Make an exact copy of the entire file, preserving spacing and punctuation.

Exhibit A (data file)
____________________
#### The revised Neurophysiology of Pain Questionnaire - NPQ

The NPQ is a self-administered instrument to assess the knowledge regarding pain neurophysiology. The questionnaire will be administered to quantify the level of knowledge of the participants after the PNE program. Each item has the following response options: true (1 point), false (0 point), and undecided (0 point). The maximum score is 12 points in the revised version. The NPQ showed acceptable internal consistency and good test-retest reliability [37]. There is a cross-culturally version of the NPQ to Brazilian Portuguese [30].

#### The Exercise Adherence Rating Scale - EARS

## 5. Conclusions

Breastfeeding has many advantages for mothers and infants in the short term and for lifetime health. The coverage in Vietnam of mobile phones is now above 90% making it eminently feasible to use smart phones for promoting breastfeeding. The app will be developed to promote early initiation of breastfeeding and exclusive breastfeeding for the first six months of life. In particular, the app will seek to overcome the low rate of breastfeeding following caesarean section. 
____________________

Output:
#### The revised Neurophysiology of Pain Questionnaire - NPQ

The NPQ is a self-administered instrument to assess the knowledge regarding pain neurophysiology. The questionnaire will be administered to quantify the level of knowledge of the participants after the PNE program. Each item has the following response options: true (1 point), false (0 point), and undecided (0 point). The maximum score is 12 points in the revised version. The NPQ showed acceptable internal consistency and good test-retest reliability [37]. There is a cross-culturally version of the NPQ to Brazilian Portuguese [30].

#### The Exercise Adherence Rating Scale - EARS

## 5. Conclusions

Breastfeeding has many advantages for mothers and infants in the short term and for lifetime health. The coverage in Vietnam of mobile phones is now above 90% making it eminently feasible to use smart phones for promoting breastfeeding. The app will be developed to promote early initiation of breastfeeding and exclusive breastfeeding for the first six months of life. In particular, the app will seek to overcome the low rate of breastfeeding following caesarean section. 